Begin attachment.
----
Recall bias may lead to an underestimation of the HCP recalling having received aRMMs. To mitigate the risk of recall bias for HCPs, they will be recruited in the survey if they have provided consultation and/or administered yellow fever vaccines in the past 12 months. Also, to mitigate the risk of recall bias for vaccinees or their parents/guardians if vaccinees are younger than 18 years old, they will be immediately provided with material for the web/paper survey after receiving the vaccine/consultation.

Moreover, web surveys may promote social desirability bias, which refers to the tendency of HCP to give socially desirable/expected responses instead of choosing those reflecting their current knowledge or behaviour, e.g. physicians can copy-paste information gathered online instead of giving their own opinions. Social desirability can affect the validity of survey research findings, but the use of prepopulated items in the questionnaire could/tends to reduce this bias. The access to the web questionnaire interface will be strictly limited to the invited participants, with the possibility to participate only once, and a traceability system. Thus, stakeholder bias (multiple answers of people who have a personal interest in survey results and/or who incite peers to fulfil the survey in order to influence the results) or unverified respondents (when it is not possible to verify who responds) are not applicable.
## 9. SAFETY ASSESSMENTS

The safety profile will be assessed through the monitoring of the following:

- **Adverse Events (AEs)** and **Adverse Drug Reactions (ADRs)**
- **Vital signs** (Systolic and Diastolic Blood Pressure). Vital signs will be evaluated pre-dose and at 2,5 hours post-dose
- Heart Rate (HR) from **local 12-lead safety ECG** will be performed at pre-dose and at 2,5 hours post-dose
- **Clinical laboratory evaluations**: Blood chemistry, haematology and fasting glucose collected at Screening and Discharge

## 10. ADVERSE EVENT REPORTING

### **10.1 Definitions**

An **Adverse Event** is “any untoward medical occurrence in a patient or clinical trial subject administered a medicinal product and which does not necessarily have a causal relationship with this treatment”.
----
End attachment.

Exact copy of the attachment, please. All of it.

Recall bias may lead to an underestimation of the HCP recalling having received aRMMs. To mitigate the risk of recall bias for HCPs, they will be recruited in the survey if they have provided consultation and/or administered yellow fever vaccines in the past 12 months. Also, to mitigate the risk of recall bias for vaccinees or their parents/guardians if vaccinees are younger than 18 years old, they will be immediately provided with material for the web/paper survey after receiving the vaccine/consultation.

Moreover, web surveys may promote social desirability bias, which refers to the tendency of HCP to give socially desirable/expected responses instead of choosing those reflecting their current knowledge or behaviour, e.g. physicians can copy-paste information gathered online instead of giving their own opinions. Social desirability can affect the validity of survey research findings, but the use of prepopulated items in the questionnaire could/tends to reduce this bias. The access to the web questionnaire interface will be strictly limited to the invited participants, with the possibility to participate only once, and a traceability system. Thus, stakeholder bias (multiple answers of people who have a personal interest in survey results and/or who incite peers to fulfil the survey in order to influence the results) or unverified respondents (when it is not possible to verify who responds) are not applicable.
## 9. SAFETY ASSESSMENTS

The safety profile will be assessed through the monitoring of the following:

- **Adverse Events (AEs)** and **Adverse Drug Reactions (ADRs)**
- **Vital signs** (Systolic and Diastolic Blood Pressure). Vital signs will be evaluated pre-dose and at 2,5 hours post-dose
- Heart Rate (HR) from **local 12-lead safety ECG** will be performed at pre-dose and at 2,5 hours post-dose
- **Clinical laboratory evaluations**: Blood chemistry, haematology and fasting glucose collected at Screening and Discharge

## 10. ADVERSE EVENT REPORTING

### **10.1 Definitions**

An **Adverse Event** is “any untoward medical occurrence in a patient or clinical trial subject administered a medicinal product and which does not necessarily have a causal relationship with this treatment”.